Lost Treasures of Cinema- Phantom of the Paradise – Film Review
Harbor Productions
Directed by Brian De Palma
Reviewed by Anthony C. Francis

Phantom of the Paradise is one of the most original and entertaining films ever made. Brian De Palma’s 1974 cult riff on The Phantom of the Opera is one of the finest films of the 70’s; a grotesque amalgam of great music, horror, comedy, and wild atmosphere. This is a film that is alive!

After making his name with a few experimental counter-culture films and then graduating to the Hitchcock pupil that would make his career with the wonderfully creepy Sisters, Brian De Palma wrote and directed Phantom of the Paradise. This would be his “rock opera” infused with all of the horror and Hitchcockian thrills he loved. Rock operas and horror were both big at the time so the project had great promise to be something special.

The story is a conglomerate of Faust, Frankenstein, and Phantom of the Opera, and follows a music mogul named Swan who has sold his soul to the Devil in order to be the king of the rock industry. In his contract with the Devil, he receives unlimited power and eternal life.

Swan meets Winslow Leach, a nerdy and aloof songwriter whose music he steals and makes his own while having Leach banished to prison to complete his scheme. However, Leach escapes and tries to vandalize Swan’s record studio but is chased by guards and gets caught on the machinery causing his head to be crushed in a record press and his face mangled. So Winslow Leach becomes The Phantom, haunting the halls of Swan’s rock palace known as the Paradise.

As with The Phantom of the Opera, Leach wants no one else to sing his songs except for his muse, the beautiful Phoenix, and he will kill anyone who tries.

The casting in this film could not be more perfect. Swan is played by Paul Williams, who also wrote the phenomenal songs. Williams is perfect as the slimy producer who lives his life walking a tightrope due to the Faustian deal he has made. His performance is pure devilish charm as he seduces and corrupts anyone that he meets and, perhaps, the audience as well.

Jessica Harper plays Phoenix, who is a wide eyed, virginal, up and coming singer. She becomes seduced by Swan and the rock and roll lifestyle as The Phantom watches her sad transformation from the shadows. Harper made a career of playing neurotic New Yorkers but here she was given the chance to do a multi-layered role and flesh out the character perfectly, even doing her own singing, which was great.

The main act of the big show Swan is putting on at the Paradise is a rock star called Beef. The great and massively underused character actor Gerrit Graham plays Beef as a coin with two very opposing sides. On stage he is a rock god; a muscular, macho, deep voiced, star who oozes sexuality. Off stage, Beef is an extremely effeminate, apparently bi- sexual male who is terrified of the rumors of the Phantom haunting the halls of the Paradise Theater. Graham is very funny and gives the film a large dose of its humor. It is a classic comedic performance.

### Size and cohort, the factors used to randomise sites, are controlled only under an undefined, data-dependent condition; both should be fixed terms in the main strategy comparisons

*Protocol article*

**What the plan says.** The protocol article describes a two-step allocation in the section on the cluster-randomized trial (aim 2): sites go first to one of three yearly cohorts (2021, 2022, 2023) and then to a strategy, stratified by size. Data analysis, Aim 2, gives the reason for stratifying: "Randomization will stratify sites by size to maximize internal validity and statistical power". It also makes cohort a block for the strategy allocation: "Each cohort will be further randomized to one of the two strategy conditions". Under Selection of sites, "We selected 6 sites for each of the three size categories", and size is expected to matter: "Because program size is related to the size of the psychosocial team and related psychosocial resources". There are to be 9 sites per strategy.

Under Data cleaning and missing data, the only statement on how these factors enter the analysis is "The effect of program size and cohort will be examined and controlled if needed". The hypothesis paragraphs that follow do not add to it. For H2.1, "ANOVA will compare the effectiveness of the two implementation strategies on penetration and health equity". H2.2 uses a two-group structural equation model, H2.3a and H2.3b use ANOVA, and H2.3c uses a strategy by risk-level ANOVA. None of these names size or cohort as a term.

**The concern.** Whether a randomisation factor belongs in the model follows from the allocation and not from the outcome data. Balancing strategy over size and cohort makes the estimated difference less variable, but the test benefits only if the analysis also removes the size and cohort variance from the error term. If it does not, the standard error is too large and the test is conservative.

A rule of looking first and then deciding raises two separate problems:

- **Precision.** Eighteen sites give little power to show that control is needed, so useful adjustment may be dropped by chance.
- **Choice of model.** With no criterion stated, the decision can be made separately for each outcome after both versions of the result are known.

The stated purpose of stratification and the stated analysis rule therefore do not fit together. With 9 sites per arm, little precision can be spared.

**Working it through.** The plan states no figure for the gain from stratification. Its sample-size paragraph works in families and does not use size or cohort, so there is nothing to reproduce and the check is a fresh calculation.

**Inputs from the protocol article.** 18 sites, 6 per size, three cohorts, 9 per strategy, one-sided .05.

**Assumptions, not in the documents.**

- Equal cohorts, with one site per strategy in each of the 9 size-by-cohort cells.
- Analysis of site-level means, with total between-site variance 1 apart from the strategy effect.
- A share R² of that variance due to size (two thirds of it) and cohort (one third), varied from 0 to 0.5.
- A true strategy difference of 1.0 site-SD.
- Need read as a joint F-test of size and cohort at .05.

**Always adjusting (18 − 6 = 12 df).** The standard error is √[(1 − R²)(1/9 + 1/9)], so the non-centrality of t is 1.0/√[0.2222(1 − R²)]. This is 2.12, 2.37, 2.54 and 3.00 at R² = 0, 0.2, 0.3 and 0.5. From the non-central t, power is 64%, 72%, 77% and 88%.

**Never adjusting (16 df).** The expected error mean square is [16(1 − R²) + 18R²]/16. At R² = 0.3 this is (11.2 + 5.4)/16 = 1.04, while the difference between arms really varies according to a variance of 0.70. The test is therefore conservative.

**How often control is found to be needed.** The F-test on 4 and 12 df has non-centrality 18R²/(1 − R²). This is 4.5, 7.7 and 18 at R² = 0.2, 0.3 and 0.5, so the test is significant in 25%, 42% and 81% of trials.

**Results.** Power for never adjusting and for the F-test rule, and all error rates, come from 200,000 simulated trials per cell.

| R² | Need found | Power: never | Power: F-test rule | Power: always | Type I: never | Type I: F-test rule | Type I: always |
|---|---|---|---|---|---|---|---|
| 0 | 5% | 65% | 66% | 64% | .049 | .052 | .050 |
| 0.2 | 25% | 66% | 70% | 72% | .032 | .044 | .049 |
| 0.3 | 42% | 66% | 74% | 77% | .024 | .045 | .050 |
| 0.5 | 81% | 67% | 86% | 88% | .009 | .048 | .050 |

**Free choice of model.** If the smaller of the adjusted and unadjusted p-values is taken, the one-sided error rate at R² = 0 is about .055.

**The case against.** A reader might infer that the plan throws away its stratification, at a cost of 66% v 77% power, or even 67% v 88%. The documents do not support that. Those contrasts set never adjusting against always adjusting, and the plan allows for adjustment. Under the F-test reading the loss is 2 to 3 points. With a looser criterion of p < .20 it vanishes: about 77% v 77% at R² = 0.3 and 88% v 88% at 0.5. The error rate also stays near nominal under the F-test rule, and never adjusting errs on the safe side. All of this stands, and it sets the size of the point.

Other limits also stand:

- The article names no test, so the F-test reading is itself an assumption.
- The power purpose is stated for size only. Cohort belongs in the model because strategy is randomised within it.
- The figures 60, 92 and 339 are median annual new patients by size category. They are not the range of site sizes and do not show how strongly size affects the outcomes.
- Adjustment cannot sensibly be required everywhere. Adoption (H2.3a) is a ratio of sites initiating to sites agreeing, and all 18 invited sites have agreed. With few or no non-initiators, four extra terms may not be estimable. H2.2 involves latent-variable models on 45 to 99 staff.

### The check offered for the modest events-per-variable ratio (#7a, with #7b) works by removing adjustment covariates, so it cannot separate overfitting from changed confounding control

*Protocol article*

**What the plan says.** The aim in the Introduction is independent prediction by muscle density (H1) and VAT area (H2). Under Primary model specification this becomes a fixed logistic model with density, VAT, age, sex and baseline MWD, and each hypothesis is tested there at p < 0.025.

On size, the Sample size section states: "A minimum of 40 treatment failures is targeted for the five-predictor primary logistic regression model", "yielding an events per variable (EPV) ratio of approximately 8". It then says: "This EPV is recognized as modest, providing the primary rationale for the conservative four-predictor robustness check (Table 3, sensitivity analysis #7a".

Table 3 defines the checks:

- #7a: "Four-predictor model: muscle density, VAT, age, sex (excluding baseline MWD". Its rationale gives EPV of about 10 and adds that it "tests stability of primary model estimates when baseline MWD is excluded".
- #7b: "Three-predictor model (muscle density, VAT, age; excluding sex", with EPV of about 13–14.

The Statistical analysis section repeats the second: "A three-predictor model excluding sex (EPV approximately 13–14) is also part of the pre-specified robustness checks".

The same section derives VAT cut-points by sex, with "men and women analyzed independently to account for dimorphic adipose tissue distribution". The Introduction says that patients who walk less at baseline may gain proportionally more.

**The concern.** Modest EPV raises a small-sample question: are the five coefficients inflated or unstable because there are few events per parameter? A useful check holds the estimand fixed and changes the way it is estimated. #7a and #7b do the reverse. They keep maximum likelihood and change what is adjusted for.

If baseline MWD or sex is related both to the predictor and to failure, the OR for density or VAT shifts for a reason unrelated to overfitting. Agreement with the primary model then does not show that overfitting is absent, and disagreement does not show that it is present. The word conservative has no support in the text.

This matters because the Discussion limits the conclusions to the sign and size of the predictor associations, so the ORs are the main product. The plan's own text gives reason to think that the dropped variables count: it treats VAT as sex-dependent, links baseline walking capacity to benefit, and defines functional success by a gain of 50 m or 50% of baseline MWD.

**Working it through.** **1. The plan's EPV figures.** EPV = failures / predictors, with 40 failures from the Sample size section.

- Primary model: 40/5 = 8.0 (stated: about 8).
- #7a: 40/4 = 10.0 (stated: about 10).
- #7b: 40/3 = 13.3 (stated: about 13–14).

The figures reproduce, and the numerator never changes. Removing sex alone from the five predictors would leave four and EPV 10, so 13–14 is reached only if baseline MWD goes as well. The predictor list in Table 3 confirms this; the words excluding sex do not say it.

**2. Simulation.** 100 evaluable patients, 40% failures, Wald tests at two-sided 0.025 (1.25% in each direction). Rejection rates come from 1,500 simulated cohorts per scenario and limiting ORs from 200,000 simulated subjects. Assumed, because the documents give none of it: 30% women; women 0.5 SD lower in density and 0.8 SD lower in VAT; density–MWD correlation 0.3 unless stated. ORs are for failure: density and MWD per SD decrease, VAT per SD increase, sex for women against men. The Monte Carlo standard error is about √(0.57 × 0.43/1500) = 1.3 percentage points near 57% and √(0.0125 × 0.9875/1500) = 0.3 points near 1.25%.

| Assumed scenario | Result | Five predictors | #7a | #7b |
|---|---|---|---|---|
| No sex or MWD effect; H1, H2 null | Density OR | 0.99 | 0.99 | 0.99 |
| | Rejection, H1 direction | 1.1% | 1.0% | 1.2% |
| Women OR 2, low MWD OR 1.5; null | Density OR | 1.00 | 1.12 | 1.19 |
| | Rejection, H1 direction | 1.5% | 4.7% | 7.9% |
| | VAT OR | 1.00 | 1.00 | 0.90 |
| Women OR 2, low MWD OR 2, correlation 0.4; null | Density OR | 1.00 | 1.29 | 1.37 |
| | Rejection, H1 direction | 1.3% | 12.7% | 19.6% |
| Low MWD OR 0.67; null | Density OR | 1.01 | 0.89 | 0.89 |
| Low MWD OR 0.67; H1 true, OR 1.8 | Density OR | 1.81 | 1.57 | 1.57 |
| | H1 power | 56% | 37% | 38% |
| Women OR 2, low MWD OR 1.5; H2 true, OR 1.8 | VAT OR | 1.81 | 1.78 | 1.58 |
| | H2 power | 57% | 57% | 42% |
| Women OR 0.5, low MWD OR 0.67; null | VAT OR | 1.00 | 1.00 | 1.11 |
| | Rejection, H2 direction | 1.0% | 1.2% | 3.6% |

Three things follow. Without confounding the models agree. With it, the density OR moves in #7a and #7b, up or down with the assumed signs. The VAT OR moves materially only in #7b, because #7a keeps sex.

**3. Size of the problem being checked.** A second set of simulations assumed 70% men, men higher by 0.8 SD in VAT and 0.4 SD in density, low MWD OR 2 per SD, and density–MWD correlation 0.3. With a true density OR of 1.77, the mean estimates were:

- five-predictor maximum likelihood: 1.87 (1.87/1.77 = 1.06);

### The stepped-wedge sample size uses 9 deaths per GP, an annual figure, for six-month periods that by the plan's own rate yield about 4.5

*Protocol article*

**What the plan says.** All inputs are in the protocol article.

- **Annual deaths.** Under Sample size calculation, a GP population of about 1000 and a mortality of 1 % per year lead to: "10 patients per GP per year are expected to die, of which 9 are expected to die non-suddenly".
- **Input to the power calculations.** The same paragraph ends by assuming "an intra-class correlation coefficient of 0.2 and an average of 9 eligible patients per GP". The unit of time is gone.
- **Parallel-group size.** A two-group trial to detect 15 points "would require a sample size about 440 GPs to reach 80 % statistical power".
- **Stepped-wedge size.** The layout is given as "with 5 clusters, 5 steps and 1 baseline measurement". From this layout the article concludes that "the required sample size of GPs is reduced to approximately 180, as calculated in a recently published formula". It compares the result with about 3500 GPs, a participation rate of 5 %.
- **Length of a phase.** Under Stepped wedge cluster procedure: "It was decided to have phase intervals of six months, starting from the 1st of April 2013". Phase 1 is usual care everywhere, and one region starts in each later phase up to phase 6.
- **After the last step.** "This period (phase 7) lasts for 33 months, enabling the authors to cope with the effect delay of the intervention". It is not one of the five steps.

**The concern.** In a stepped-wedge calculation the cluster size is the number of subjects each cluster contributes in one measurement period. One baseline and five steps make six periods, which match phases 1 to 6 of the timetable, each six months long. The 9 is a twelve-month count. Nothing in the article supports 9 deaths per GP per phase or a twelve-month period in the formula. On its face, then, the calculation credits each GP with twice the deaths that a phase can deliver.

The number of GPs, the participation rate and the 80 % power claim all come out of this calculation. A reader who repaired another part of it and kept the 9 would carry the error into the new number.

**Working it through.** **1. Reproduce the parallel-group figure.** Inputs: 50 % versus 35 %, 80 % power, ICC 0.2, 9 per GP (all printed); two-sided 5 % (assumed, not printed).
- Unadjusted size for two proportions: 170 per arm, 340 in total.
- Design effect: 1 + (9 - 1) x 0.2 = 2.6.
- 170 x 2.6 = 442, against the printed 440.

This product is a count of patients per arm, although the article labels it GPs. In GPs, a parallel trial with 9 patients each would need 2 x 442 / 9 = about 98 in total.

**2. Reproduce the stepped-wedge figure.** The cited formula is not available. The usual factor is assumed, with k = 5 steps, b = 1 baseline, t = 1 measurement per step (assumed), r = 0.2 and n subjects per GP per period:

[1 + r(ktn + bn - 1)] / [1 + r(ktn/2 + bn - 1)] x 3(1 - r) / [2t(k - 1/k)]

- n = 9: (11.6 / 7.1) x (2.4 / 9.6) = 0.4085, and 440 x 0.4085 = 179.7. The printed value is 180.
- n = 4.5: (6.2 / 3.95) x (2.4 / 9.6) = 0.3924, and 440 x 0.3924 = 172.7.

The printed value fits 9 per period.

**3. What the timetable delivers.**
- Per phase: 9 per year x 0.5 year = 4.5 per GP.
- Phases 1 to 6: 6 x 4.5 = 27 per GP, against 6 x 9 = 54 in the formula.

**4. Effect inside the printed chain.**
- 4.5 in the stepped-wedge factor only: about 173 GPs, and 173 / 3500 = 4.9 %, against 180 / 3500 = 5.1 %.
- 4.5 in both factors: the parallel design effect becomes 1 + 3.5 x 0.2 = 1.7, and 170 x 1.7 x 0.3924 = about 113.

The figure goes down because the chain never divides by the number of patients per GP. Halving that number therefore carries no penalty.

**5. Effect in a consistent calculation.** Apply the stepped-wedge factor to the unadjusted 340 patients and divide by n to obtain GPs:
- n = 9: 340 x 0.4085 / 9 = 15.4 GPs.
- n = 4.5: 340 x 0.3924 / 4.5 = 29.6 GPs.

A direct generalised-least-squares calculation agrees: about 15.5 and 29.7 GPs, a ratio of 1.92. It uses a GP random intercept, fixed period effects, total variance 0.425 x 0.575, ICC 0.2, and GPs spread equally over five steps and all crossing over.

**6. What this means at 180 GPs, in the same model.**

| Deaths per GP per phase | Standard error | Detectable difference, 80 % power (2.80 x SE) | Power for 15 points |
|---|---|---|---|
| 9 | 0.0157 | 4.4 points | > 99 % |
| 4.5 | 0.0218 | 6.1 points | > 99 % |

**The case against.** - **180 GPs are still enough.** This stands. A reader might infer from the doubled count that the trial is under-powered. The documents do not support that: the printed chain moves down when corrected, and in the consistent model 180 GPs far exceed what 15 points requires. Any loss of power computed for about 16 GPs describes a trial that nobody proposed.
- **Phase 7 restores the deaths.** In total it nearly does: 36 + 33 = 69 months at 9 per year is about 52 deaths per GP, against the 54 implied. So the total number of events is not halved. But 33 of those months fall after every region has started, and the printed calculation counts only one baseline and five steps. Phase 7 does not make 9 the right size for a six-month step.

The part of The Phantom can be seen as two roles. The late character actor William Finley plays Winslow Leach as a soft, bumbling, yet talented songwriter who is gullible enough to let his work be stolen from him and romantic enough to fall for the doe-eyed Phoenix who sings his song perfectly and becomes his muse.

As The Phantom, he is commanding and evil as he lurks in the shadows of the Paradise, terrorizing the singers and staff and murdering anyone who stands in his way. The Phantom is made more tragic when he watches helplessly as Phoenix falls under Swan’s evil spell. Even as he becomes more and more homicidal, The Phantom never loses our sympathy. Finley’s work in this film should have been the start of a long character actor career in films. Alas, he only made a handful of films, five with De Palma, and never found the recognition he deserved. William Finley died of a heart attack in 2012.

There is a tragically beautiful moment where The Phantom is on a roof during a hard falling rain. He is watching through the glass window as Swan and Phoenix begin to make love. The Phantom cries out in heartbroken pain and then symbolically plunges a knife into his heart, lying down to die. Unfortunately, he earlier signed a contract, in his own blood, with Swan that now binds them together. The Phantom cannot die! As Swan stands over him telling him the horrific news, we watch as The Phantom becomes helpless and realizes Swan has now taken everything from him. It is a great scene.